Amazon’s plan to dominate the shipping industry—with almost no humans involved—is taking shape

Humans will probably still be needed to fly these.
Humans will probably still be needed to fly these.
Image: AP Photo/Ted S. Warren
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Amazon is exploring what role autonomous-vehicle technology could have in its business, the Wall Street Journal reported today (paywall). The research is still in an early, exploratory phase, the Journal said, but hints at a larger plan of Amazon and its CEO Jeff Bezos: to own the delivery and logistics chain for its packages, and make it as efficient as possible.

The e-commerce giant has been implementing and experimenting with technologies to reduce its reliance on human capital and suppliers for years. In 2012, it bought Kiva, a robotics company that it’s used to help ferry items around its warehouses. The small orange robots have cut the “click to ship” cycle from roughly 60-75 minutes to 15 minutes, and have led the company to redesign its warehouses to accommodate the robots’ ability to get more goods into boxes quicker. Kiva-equipped facilities are able to hold 50% more inventory per square foot than ones without robots, Quartz reported last year.

The company has also been running competitions to encourage researchers and engineers to build a robot that can identify, sort, and pack goods from items they see on warehouse shelves. Amazon has said this task “remains a difficult challenge” for robots, but startups like RightHand Robotics are getting close. It might not be long before this sort of technology automates the majority of the work required to fulfill an Amazon order.

And Amazon is not stopping at the warehouse. The company has been very vocal about its desire to deliver goods to customers using autonomous drones. First unveiled in 2013, Amazon is getting close to sending small items to customers by drone in under 30 minutes. It carried its first test flight with a real order in the UK in December, completing the shipment just 13 minutes after the customer placed the order. This technology is still in development, and it’s unlikely to be implemented on Amazon’s home turf anytime soon. The US Federal Aviation Administration forbids drone flights beyond the line of sight of a human pilot, and that’s likely not to change until 2019 at the earliest, when NASA and a range of technology companies will deliver a plan to the administration to implement self-flying drones into the national airspace.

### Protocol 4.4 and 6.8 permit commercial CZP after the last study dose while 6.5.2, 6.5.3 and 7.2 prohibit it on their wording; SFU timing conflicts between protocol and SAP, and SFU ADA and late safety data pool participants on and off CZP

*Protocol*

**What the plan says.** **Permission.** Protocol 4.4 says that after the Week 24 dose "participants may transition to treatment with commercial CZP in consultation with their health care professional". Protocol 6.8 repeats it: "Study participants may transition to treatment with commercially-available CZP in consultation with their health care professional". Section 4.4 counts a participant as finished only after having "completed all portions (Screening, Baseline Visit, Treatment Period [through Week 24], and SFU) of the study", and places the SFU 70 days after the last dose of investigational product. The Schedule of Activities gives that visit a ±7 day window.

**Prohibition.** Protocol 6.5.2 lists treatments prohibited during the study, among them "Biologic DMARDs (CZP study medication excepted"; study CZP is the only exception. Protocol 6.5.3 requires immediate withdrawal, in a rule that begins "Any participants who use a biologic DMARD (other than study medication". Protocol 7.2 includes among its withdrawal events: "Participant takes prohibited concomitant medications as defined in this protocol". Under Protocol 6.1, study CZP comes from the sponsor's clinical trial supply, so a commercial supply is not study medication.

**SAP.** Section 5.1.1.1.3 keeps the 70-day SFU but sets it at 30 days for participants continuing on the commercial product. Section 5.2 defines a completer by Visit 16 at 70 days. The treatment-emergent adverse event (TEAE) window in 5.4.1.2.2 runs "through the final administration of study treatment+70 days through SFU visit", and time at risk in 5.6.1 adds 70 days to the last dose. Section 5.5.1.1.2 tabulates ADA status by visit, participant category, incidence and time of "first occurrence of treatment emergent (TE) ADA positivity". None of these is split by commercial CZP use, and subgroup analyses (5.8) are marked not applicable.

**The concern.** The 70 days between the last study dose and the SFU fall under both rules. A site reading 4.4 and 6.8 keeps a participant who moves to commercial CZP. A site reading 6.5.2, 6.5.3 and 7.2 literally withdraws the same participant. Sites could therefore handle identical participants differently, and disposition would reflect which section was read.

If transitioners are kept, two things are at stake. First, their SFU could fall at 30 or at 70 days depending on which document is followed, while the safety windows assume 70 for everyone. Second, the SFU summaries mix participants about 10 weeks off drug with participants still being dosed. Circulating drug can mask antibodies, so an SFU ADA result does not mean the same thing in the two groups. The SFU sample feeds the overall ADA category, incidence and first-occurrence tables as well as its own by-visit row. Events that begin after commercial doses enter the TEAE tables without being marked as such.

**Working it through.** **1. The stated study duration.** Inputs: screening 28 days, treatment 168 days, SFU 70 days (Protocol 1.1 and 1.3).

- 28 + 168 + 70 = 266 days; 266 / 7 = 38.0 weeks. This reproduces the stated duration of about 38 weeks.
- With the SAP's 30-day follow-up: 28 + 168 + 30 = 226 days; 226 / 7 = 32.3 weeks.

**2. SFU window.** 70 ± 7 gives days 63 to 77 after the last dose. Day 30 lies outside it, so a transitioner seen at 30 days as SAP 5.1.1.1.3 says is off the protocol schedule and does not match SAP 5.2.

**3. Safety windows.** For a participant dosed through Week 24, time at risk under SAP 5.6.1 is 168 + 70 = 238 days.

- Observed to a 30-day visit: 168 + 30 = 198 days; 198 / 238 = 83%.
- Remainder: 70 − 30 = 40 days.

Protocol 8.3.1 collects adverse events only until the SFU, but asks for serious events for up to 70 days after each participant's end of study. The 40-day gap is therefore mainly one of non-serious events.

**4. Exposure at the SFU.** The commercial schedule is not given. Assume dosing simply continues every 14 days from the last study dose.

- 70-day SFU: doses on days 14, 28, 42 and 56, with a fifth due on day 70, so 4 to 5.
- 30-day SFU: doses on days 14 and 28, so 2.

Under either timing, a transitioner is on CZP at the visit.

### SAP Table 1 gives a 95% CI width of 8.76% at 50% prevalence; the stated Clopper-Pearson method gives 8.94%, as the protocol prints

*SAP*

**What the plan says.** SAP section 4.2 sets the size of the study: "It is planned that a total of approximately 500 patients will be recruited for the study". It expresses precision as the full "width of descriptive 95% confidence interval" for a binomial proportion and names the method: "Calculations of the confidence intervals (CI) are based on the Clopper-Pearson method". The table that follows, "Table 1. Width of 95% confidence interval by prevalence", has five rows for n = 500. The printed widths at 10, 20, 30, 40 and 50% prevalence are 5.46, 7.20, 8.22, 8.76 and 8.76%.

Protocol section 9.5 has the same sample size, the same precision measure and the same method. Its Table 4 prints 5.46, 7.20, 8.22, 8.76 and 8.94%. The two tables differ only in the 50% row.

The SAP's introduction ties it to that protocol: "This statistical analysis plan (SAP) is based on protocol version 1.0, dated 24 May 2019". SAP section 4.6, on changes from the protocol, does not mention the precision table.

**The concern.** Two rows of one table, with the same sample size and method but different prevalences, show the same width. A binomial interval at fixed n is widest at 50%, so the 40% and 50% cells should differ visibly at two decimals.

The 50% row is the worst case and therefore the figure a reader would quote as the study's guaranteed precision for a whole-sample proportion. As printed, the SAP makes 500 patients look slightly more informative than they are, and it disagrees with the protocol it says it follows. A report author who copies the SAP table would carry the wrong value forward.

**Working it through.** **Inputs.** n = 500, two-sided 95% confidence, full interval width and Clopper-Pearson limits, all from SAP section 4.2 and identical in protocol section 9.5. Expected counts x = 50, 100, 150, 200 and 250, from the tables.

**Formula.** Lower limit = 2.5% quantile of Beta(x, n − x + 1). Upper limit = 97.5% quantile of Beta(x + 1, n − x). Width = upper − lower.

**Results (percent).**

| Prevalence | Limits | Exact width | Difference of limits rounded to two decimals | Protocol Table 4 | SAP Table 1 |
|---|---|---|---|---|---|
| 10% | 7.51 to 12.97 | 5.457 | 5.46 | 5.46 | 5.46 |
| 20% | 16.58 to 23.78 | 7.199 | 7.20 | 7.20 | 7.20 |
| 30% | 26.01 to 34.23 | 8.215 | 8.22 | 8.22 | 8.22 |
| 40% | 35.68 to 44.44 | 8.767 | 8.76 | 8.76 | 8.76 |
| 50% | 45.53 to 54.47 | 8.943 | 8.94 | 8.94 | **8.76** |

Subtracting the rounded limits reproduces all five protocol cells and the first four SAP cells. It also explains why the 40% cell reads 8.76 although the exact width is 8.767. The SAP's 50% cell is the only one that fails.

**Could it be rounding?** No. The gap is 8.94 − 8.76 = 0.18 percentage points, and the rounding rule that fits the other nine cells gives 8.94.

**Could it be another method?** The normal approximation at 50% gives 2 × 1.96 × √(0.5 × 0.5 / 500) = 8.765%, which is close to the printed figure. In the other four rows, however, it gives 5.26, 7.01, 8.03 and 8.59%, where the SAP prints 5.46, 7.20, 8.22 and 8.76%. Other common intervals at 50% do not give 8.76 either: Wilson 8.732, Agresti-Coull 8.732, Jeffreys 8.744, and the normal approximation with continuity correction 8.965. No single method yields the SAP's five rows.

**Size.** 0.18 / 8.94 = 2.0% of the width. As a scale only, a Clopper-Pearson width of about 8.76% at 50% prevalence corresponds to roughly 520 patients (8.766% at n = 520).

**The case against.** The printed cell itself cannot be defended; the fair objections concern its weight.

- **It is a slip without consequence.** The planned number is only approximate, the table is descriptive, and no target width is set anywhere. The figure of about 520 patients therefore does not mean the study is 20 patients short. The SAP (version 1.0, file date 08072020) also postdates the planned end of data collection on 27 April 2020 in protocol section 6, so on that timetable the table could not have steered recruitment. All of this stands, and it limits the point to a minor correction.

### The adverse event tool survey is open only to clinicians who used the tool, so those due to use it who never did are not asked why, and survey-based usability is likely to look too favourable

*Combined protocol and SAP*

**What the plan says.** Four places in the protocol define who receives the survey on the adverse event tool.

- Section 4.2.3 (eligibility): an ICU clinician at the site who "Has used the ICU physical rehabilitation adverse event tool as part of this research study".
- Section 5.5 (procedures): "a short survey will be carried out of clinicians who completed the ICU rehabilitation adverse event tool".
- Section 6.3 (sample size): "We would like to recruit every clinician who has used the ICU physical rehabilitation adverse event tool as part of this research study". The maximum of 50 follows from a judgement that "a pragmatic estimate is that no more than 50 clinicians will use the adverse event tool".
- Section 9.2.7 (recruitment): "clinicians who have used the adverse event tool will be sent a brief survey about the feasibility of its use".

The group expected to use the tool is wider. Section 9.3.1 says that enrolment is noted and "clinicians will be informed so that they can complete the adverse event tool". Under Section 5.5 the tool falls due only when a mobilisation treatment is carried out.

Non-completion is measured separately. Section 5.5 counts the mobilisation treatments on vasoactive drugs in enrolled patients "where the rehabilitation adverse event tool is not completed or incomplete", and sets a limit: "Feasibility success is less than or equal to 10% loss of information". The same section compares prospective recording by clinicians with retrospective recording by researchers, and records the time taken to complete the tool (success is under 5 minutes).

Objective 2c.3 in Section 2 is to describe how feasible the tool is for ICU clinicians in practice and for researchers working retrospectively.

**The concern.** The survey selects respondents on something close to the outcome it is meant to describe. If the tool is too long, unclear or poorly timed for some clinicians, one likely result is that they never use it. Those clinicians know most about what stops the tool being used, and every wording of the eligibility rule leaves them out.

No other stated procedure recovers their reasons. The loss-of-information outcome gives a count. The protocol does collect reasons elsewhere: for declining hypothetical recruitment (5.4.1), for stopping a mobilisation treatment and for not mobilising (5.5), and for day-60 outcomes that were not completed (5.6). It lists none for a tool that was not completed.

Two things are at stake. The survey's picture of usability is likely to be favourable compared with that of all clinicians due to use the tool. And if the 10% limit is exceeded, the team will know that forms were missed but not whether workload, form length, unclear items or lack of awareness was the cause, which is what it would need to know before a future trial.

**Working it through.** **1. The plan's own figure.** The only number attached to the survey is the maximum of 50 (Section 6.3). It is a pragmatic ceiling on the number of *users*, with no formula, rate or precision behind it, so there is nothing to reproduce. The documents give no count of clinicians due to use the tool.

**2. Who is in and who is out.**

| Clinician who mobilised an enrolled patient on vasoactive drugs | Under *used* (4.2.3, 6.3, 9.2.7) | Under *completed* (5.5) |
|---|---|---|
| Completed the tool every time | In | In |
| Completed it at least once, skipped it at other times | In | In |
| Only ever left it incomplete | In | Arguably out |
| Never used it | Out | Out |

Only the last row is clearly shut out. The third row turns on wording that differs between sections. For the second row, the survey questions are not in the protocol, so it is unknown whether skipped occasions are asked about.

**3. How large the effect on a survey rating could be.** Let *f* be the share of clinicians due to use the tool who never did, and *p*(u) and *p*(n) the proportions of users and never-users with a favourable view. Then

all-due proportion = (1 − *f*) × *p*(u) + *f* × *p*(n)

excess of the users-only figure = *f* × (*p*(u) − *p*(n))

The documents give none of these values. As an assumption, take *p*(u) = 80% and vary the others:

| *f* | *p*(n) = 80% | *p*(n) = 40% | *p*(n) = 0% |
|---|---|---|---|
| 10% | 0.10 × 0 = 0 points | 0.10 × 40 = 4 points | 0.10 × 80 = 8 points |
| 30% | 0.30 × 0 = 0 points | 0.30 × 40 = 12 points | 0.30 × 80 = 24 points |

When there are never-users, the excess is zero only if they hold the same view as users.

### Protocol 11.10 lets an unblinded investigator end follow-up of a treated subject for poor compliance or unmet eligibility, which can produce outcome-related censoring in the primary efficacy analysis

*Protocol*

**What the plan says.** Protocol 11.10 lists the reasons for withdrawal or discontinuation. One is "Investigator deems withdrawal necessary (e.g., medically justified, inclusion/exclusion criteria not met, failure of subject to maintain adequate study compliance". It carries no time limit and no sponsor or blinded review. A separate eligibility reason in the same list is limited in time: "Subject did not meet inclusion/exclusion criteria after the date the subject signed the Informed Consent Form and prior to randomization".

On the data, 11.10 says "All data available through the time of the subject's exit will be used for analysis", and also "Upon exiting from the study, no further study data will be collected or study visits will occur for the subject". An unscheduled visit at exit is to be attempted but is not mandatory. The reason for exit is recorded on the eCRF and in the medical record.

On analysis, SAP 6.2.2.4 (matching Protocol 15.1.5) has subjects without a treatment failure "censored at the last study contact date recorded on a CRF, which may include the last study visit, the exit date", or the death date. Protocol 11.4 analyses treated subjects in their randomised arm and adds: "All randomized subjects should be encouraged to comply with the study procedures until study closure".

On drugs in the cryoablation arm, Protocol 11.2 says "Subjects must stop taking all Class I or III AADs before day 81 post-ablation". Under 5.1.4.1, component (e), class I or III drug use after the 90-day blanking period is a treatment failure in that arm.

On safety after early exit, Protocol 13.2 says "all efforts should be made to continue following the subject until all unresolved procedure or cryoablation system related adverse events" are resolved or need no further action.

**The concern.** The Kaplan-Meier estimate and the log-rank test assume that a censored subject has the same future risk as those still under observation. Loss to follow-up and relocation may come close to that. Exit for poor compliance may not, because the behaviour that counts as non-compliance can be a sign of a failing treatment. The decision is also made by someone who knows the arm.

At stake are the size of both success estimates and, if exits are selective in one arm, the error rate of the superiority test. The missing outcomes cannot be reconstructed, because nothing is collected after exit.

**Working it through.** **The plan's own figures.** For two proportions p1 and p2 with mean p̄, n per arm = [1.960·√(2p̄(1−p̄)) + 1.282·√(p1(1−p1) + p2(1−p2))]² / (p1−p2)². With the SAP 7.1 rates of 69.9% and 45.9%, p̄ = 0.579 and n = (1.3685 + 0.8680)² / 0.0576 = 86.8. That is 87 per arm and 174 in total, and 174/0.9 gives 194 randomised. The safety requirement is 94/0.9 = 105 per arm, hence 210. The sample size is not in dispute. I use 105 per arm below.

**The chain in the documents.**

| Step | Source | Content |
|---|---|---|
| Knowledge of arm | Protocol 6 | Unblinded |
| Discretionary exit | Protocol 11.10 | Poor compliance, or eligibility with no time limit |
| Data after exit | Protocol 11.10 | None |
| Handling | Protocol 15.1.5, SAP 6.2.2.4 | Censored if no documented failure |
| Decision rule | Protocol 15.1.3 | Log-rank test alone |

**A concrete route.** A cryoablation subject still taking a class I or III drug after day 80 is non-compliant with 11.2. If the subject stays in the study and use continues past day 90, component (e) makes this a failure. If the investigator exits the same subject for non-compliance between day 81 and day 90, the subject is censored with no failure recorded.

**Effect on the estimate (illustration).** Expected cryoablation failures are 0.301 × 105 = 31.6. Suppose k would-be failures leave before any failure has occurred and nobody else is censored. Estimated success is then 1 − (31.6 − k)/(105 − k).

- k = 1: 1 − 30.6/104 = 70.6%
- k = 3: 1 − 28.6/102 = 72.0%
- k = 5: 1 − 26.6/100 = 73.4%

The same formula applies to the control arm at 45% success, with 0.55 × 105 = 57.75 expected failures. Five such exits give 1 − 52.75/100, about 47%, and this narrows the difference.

The company has also launched a cargo airline, Amazon Prime Air, to help it cover the fluctuations in demand that it sees at certain times of the year, such as the US holiday shopping period. Prime Air will eventually include a fleet of 40 planes, and the company has also been buying its own trucks for similar reasons. While Amazon still uses the services of shipping companies like FedEx and UPS, it does seem to be creating a structure that could completely replace its need for third parties.

Today’s announcement evokes a future where self-driving trucks could haul goods to warehouses in much shorter periods of time. As the Journal points out, human drivers can only work in 10-hour shifts, meaning it takes about four days to drive a truck across the US. But with autonomous vehicles that don’t need to take breaks, it could take as little as 36 hours to take goods cross country.

Those goods could then be offloaded by robots that can sort them into buckets for Kiva robots to store them on shelves, and carry them to other robots to pack when an order is placed. Yet more robots could load them onto drones or delivery trucks for fulfillment, meaning that in the future, it could be possible to place an Amazon order and have it show up at your door without a single human touching it.

A lot of pieces would need to fall into place for this to happen, and human workers will still be needed to oversee the robots whirring around the warehouses (and for the foreseeable future, fly the planes and drive the trucks to get the goods to warehouses). But perhaps in the distant future, there will only be one human left working at Amazon: